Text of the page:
Product Type: Apple in Misc Systems
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Doo yourself a favour and GET A MAC !
Member Name: chris105
Date: 08/02/01, updated on 08/02/01 (133 review reads)
Advantages: user-friendly, simplicity itself, power, fun to use
Disadvantages: sometimes crashes
If you want a hassle-free, no-nonsense computer experience, and if you're not aiming to break all dooyoo records by becoming an expert on jargon and acronyms, then do yourself a favour and get a Mac. Because let's face it, beyond chips and MHz and bus speeds and what-not, the beauty of a Macintosh computer lies in its uncanny simplicity, in its ease of use. Open a Windows folder, especially one of the "system" folders, and unless you've wasted a decent amount of time figuring out all the arcana of the software, you'll be swamped in nonsensical names, with filenames like 003254XFR.inf. Not so with a Mac. All files (alright, alright, MOST files) have comprehensible names, and are actually actionable, that is one can double-click on them and actually have a response, not some hieroglyphic masking as an error message.
Now please don't get me wrong, this opinion is not intended to be an anti-Windows tirade, and believe me Macs have their own fair share of infuriating quirks (crashes DO happen, perhaps too often for my liking). However, I sincerely believe, after eleven years of using Macs for work, that the genius of a Mac lies in hiding the complexity of computing behind a user-friendly facade without thereby compromising the power of the machine.
Of course, a large part of this user-friendliness is directly attributable to the MacOS - the operating system at the heart of the Macintosh ethos. This might be underestimated nowadays, in the age of Windows Millennium with a seemingly similar interface. (Please note use of word "seemingly" - I firmly believe that Windows merely *seems* identical to MacOS, it is in fact quite different.) However when the first Macintosh computer was launched in the late eighties, a GUI (graphical user interface, where the operating system consists of icons and folders instead of the dreaded C:> ) was a novelty. No longer did we have to memorise complex computer language terms and unend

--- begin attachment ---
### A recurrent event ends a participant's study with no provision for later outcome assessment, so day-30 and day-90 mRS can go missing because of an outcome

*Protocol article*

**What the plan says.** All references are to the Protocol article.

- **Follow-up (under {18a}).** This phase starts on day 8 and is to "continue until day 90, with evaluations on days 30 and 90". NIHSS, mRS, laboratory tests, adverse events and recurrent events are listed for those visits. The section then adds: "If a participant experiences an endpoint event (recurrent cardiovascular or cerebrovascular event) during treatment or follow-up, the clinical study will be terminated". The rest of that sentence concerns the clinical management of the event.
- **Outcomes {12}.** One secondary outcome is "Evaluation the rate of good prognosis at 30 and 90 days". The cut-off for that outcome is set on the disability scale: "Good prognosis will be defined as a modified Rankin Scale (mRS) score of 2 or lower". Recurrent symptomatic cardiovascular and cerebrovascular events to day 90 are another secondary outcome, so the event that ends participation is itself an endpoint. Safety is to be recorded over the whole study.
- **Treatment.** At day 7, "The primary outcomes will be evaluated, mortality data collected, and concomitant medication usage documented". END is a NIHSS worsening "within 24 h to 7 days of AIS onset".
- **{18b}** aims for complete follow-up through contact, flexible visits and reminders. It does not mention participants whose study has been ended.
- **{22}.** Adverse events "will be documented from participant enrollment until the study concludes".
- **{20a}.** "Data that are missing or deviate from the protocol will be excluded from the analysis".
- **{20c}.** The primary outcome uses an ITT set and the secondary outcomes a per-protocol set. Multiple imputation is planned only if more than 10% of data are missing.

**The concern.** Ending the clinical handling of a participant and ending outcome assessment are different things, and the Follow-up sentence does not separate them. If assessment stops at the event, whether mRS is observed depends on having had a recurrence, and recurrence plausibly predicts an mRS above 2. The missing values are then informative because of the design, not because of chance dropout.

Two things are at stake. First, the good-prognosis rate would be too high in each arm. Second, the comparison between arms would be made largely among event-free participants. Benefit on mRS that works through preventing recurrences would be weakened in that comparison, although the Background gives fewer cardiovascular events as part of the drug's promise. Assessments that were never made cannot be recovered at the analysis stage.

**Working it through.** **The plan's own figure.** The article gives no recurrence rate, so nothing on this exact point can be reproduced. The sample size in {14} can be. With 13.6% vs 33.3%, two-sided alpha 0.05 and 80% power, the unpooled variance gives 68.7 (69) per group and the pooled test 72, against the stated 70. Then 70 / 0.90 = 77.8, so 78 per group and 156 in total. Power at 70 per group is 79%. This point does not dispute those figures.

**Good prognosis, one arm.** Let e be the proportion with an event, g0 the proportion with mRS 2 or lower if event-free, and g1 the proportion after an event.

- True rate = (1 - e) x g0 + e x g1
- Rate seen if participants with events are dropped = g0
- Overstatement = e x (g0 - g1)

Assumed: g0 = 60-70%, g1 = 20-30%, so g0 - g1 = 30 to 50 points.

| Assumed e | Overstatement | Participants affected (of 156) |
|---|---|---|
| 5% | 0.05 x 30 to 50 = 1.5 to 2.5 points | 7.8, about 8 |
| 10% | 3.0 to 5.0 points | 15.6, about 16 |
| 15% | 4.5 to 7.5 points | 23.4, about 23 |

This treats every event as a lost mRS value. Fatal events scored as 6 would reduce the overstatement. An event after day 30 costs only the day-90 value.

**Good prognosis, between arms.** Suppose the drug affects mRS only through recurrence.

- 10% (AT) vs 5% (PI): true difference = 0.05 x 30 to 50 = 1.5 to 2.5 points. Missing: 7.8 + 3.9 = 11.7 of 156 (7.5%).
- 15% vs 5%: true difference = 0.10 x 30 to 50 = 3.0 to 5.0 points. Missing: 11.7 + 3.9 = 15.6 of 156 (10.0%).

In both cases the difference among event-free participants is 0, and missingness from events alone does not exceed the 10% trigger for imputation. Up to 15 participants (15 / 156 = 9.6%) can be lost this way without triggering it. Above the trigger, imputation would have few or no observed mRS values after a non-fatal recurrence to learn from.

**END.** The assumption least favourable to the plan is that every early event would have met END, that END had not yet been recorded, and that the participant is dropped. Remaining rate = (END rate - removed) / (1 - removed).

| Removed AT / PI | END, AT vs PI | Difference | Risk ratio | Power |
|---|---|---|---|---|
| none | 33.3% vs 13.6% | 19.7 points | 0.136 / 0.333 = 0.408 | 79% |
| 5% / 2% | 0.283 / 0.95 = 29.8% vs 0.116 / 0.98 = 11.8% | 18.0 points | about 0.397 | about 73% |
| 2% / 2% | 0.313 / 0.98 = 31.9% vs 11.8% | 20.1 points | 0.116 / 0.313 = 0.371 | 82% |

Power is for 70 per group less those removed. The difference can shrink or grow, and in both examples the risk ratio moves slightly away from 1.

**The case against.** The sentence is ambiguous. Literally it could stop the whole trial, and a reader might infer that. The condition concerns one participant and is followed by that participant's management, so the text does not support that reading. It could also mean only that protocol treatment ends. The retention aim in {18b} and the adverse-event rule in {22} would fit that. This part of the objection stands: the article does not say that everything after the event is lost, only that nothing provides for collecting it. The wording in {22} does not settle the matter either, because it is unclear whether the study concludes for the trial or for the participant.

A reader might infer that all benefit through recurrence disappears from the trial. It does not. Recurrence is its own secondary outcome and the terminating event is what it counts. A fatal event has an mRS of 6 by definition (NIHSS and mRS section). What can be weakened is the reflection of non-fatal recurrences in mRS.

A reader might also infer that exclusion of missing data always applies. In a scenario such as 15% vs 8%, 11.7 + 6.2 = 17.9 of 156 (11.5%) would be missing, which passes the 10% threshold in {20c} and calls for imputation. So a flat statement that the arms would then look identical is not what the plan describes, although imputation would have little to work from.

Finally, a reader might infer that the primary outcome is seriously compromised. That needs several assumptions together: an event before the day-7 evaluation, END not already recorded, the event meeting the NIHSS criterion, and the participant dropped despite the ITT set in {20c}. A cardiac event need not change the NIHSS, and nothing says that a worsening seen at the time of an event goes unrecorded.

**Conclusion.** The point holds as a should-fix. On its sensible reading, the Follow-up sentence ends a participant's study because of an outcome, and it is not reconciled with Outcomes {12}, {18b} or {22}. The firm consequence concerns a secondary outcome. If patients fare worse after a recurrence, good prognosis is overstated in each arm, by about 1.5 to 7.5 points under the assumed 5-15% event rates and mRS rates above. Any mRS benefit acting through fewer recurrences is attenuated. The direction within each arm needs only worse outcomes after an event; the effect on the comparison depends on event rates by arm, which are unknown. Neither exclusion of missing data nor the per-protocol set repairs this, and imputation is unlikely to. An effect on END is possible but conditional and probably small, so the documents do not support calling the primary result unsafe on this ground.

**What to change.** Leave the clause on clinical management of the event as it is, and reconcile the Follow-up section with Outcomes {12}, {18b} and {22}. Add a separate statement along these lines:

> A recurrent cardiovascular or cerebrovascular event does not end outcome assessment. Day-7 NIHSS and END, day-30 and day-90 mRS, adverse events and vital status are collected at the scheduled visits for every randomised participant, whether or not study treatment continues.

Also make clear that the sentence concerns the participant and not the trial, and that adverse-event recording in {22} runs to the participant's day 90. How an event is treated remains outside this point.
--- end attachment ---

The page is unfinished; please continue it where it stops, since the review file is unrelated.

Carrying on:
ing strings merely to open a file or list a subdirectory! The very absence of a DOS text-entry screen led a few to dismiss the newly-born Mac as a lightweight, a computer for simpletons. But the idea was revolutionary, so much so that half a decade later Microsoft shamelessly lifted this interface lock, stock and barrel, tweaked it ever so slightly and created a primitive version of the MacOS which it called Windows. [Never mind that the Mac GUI was in turn copied from a Xerox system... but that's another story, and another op!]
Alright now, I've done my fair share of Windows-bashing, as any self-respecting Mac user feels duty-bound to do. May I proceed? Don't worry, there's more than just interface-wars coming...
Although as I said I've been using Macs for ages, I'm no expert on the inner workings of computers. However it is clear from concurrent use of Macs and PCs that, even beyond the software, a Macintosh has the added guarantee of coming from a reputable company with a flair for creating solid, trendy and heavy-duty computers. It runs the most complex of software and is the de-facto standard in the design and publishing industries.
The argument is oft heard that Macs are not compatible with PCs and, being a minority, that this is a major drawback to adopting Macintosh systems. Well, to this I can say only that if you think compatibility is a problem now, you should have been around eleven years ago when Macs were literally a niche market, when cross-platform compatibility had something to do with train tickets... Mac software beyond desktop publishing was near to inexistent, and nothing beyond plain text files could be imported/exported to PCs. Nowadays, with platform-independent internet, HTML and PDF files, and with most major programs having Mac and Windows counterparts enabled to read each other's files, compatibility problems are on the verge of going the way of the dodo. I get lots of files from clie
nts and colleagues working on PCs, and I rarely encounter conversion problems of sorts.
Oh my, I'm re-reading the above and I realise I'm coming across sounding like a Macintosh publicity leaflet... enough then. Apple does NOT have me on its payroll (of course, I AM open to bribes, if any high-flying Apple executive happens to read this and wants to send me complementary Mac kit, please contact me via the commentary section). I've probably earned the ire of the majority of dooyooers, but please accept my good faith. The most I can say is, get your hands on a Mac, try it out and never look back.